The effect of a nutrition and health education programme on the dietary choices and body composition measures in 10-12 year old New Zealand children : a thesis presented in partial fulfillment of the requirements for the degree of Masters of Science in Nutritional Science at Massey University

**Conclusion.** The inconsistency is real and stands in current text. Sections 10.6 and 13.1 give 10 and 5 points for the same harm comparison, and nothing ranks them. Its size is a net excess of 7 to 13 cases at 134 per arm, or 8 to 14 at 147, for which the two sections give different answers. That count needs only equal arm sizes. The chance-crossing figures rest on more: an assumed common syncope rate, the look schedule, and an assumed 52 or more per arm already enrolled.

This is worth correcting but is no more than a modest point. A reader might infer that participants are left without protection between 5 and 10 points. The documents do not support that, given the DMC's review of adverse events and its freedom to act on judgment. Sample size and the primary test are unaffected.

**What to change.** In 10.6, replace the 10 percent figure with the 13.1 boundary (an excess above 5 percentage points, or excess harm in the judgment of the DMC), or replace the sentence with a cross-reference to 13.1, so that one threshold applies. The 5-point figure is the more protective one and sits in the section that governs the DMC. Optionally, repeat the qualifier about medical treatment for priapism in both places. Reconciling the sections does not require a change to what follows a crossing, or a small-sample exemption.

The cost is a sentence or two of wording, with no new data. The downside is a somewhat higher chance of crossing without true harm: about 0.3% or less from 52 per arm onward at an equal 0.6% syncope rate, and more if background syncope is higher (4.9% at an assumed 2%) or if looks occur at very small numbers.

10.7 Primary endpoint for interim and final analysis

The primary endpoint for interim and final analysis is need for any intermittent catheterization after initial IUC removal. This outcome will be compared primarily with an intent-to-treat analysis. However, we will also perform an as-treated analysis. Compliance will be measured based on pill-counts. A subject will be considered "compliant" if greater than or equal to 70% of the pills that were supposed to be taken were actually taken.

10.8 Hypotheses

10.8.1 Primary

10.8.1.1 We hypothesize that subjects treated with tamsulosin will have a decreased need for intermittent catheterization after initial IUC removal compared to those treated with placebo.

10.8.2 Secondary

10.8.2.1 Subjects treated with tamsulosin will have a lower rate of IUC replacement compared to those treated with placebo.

Childhood dietary patterns are formed at a young age and influenced by a number of factors including the media, family members and school environment. With the increasing prevalence of childhood overweight and obesity it is therefore important to educate children on appropriate dietary and lifestyle behaviours. This research aimed to investigate: (1) the effects of a 12-week nutrition and health education programme on the dietary intakes of children aged 10-12 years; and (2) the effects of the education programme on children's body composition measures including height, weight and body mass index values. Two New Zealand intermediate schools were chosen for the study and consisted two hundred and forty four children (aged 10-12 years) in the intervention school and one hundred and six children in the control school. At baseline and at 3 months, dietary intake and body composition was assessed in the children. The intervention school also received a 12-week health and nutrition education programme taught by class teachers and consisting of nine different modules looking at healthy lifestyle and nutrition behaviours. Dietary intakes were measured by a food frequency questionnaire (FFQ) that collected information on the daily frequency of foods consumed within the last 4 weeks. Height and weight measurements were collected and this allowed body mass index (BMI) values to be calculated. The food frequency questionnaire has been previously validated against twenty four hour dietary records and the New Zealand Food Composition Database 2000 (NZFCD). There were no significant differences between the two groups for body composition values. Both groups displayed some significant differences (p≤0.05) among dietary intake between baseline and follow-up with changes in median number of servings per day. A larger number of changes were seen among intervention subjects and may have been attributed to the school education intervention programme however no definite conclusions can be made. Other influences such as ethnicity, socioeconomic status and other lifestyle factors may have affected results but these were not investigated. Although results were inconclusive, significant findings from the study are encouraging for future studies. Limitations and future recommendations are provided.